In his speech to the United Nations General Assembly last week, U.S. President Donald Trump's contempt for the Iranian nuclear agreement was clear: The deal, he said, is "one of the worst and most one-sided transactions the United States has ever entered into ... an embarrassment." He is reportedly preparing for U.S. withdrawal from the agreement or its renegotiation, a demand that Iran has flatly rejected. While critics of the agreement are correct — it is not perfect — neither the U.S. president nor anyone else has articulated a coherent and credible alternative that does not make the situation worse. That alone is reason to stick with the agreement.

After two years of tough negotiations, six countries — Britain, China, France, Germany, Russia and the U.S. — along with the U.N. agreed with Iran in October 2015 to the Joint Comprehensive Plan of Action (JCPOA), a deal that imposes constraints on Tehran's nuclear activities in return for lifting some economic sanctions against that country. The deal was born of two sets of fears: first, that Tehran was committed to developing a nuclear weapon and second, that failure to reach a diplomatic solution would force countries to take military action to stop Iran and that would trigger a regional war.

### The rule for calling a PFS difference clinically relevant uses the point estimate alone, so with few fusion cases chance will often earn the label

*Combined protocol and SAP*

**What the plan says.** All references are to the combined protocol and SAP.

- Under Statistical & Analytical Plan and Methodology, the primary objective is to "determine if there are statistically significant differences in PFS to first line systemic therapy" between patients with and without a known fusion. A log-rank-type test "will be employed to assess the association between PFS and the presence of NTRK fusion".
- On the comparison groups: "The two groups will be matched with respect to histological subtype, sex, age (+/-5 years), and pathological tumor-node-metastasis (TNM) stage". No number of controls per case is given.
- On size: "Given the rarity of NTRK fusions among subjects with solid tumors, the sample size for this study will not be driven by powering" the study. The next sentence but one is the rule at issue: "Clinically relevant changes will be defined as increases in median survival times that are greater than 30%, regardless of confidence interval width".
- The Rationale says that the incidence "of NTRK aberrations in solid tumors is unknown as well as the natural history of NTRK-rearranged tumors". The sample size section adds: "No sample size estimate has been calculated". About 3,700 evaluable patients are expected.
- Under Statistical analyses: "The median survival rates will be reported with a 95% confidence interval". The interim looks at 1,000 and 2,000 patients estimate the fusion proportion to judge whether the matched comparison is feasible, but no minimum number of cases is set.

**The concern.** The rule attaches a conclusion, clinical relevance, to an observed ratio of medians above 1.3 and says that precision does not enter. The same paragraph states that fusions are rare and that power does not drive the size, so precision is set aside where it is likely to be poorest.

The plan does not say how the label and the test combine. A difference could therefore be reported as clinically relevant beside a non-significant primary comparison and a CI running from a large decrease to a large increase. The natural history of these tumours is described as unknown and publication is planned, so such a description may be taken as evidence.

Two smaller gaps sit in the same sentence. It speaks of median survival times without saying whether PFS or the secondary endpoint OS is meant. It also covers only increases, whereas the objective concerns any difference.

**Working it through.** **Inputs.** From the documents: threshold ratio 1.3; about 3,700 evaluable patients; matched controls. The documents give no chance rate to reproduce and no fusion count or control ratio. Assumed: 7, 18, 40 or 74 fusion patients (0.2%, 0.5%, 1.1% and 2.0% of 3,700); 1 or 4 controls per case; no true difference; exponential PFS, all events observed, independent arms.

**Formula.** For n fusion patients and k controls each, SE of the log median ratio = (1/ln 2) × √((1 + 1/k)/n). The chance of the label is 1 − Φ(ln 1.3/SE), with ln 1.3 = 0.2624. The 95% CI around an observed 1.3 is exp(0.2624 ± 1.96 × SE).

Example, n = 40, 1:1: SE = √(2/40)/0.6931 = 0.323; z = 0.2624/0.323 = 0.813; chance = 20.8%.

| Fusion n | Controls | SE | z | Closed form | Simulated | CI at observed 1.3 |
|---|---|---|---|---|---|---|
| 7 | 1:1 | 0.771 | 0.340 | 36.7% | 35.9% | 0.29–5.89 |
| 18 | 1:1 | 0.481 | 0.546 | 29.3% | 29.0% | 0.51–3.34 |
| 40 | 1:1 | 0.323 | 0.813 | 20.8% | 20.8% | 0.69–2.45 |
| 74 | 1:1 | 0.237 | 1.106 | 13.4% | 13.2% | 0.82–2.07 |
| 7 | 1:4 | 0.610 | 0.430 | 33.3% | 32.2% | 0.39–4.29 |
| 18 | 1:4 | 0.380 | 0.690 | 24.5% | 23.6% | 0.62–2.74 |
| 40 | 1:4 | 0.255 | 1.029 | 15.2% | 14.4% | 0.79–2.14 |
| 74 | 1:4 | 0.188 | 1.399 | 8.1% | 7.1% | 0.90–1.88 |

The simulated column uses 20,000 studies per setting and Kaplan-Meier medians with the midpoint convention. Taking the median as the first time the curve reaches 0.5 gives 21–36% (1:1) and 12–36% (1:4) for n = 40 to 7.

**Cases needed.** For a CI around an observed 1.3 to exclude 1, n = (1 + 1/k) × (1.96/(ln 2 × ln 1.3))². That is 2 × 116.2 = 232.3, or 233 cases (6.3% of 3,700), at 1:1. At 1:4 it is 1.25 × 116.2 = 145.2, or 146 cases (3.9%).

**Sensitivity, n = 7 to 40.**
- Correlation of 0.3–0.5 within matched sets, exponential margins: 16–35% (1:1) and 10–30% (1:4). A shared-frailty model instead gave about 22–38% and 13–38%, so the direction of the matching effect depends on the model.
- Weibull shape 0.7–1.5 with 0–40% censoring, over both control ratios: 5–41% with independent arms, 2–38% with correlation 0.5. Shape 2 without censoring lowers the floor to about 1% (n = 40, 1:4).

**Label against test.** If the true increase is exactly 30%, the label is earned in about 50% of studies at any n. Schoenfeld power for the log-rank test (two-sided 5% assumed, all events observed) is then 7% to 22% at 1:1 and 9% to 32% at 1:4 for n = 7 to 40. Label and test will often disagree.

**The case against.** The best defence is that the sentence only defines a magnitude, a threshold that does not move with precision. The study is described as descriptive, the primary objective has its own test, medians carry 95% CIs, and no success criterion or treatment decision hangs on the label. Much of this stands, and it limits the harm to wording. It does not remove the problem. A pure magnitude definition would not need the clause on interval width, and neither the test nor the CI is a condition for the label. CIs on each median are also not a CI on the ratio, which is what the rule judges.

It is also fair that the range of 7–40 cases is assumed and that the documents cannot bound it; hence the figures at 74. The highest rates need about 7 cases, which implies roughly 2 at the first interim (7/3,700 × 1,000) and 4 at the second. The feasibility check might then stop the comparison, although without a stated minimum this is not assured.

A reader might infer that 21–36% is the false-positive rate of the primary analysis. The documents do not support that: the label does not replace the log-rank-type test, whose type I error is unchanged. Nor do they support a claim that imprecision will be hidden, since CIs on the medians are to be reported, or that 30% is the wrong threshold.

The JCPOA caps Iran's centrifuge operations and slows the stockpiling of uranium needed to make a bomb. In return, the West lifted sanctions that had been imposed and which strained Iran's economy. Iran also got access to international oil and financial markets. Tehran's compliance with the deal is confirmed by intrusive inspections by the International Atomic Energy Agency.